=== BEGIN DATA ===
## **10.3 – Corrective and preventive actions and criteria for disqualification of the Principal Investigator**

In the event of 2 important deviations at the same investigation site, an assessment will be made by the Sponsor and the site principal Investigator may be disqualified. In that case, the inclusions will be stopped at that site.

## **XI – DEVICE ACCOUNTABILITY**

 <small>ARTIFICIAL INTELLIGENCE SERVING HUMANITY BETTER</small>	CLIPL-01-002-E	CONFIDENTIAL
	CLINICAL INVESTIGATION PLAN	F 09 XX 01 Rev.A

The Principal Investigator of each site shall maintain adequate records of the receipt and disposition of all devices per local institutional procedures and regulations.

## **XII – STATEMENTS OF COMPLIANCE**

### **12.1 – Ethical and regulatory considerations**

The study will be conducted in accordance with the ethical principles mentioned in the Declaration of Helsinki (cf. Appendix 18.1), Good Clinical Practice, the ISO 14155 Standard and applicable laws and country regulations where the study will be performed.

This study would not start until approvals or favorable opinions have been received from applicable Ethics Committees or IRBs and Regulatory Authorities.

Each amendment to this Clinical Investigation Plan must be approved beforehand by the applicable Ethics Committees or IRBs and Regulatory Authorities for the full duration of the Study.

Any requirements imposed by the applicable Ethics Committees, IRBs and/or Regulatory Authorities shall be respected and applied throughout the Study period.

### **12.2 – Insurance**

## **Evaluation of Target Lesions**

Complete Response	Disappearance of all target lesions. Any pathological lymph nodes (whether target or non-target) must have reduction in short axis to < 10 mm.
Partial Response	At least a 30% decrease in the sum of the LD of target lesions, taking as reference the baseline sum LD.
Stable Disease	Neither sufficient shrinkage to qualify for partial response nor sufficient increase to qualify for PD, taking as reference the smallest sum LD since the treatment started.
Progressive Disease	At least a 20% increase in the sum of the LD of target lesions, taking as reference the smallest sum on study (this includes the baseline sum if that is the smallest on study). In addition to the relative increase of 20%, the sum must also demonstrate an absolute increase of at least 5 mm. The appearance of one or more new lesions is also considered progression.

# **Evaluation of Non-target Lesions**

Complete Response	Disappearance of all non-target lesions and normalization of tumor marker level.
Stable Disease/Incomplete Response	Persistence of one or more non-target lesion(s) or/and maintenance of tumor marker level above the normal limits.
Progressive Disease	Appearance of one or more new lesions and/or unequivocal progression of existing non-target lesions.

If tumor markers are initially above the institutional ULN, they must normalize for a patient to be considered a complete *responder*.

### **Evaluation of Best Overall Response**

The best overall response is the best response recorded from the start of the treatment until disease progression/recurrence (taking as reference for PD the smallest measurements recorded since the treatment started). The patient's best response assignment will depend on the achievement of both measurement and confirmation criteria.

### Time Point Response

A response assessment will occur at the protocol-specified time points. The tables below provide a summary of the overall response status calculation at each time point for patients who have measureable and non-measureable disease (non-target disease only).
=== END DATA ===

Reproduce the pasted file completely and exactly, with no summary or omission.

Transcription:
## **10.3 – Corrective and preventive actions and criteria for disqualification of the Principal Investigator**

In the event of 2 important deviations at the same investigation site, an assessment will be made by the Sponsor and the site principal Investigator may be disqualified. In that case, the inclusions will be stopped at that site.

## **XI – DEVICE ACCOUNTABILITY**

 <small>ARTIFICIAL INTELLIGENCE SERVING HUMANITY BETTER</small>	CLIPL-01-002-E	CONFIDENTIAL
	CLINICAL INVESTIGATION PLAN	F 09 XX 01 Rev.A

The Principal Investigator of each site shall maintain adequate records of the receipt and disposition of all devices per local institutional procedures and regulations.

## **XII – STATEMENTS OF COMPLIANCE**

### **12.1 – Ethical and regulatory considerations**

The study will be conducted in accordance with the ethical principles mentioned in the Declaration of Helsinki (cf. Appendix 18.1), Good Clinical Practice, the ISO 14155 Standard and applicable laws and country regulations where the study will be performed.

This study would not start until approvals or favorable opinions have been received from applicable Ethics Committees or IRBs and Regulatory Authorities.

Each amendment to this Clinical Investigation Plan must be approved beforehand by the applicable Ethics Committees or IRBs and Regulatory Authorities for the full duration of the Study.

Any requirements imposed by the applicable Ethics Committees, IRBs and/or Regulatory Authorities shall be respected and applied throughout the Study period.

### **12.2 – Insurance**

## **Evaluation of Target Lesions**

Complete Response	Disappearance of all target lesions. Any pathological lymph nodes (whether target or non-target) must have reduction in short axis to < 10 mm.
Partial Response	At least a 30% decrease in the sum of the LD of target lesions, taking as reference the baseline sum LD.
Stable Disease	Neither sufficient shrinkage to qualify for partial response nor sufficient increase to qualify for PD, taking as reference the smallest sum LD since the treatment started.
Progressive Disease	At least a 20% increase in the sum of the LD of target lesions, taking as reference the smallest sum on study (this includes the baseline sum if that is the smallest on study). In addition to the relative increase of 20%, the sum must also demonstrate an absolute increase of at least 5 mm. The appearance of one or more new lesions is also considered progression.

# **Evaluation of Non-target Lesions**

Complete Response	Disappearance of all non-target lesions and normalization of tumor marker level.
Stable Disease/Incomplete Response	Persistence of one or more non-target lesion(s) or/and maintenance of tumor marker level above the normal limits.
Progressive Disease	Appearance of one or more new lesions and/or unequivocal progression of existing non-target lesions.

If tumor markers are initially above the institutional ULN, they must normalize for a patient to be considered a complete *responder*.

### **Evaluation of Best Overall Response**

The best overall response is the best response recorded from the start of the treatment until disease progression/recurrence (taking as reference for PD the smallest measurements recorded since the treatment started). The patient's best response assignment will depend on the achievement of both measurement and confirmation criteria.

### Time Point Response

A response assessment will occur at the protocol-specified time points. The tables below provide a summary of the overall response status calculation at each time point for patients who have measureable and non-measureable disease (non-target disease only).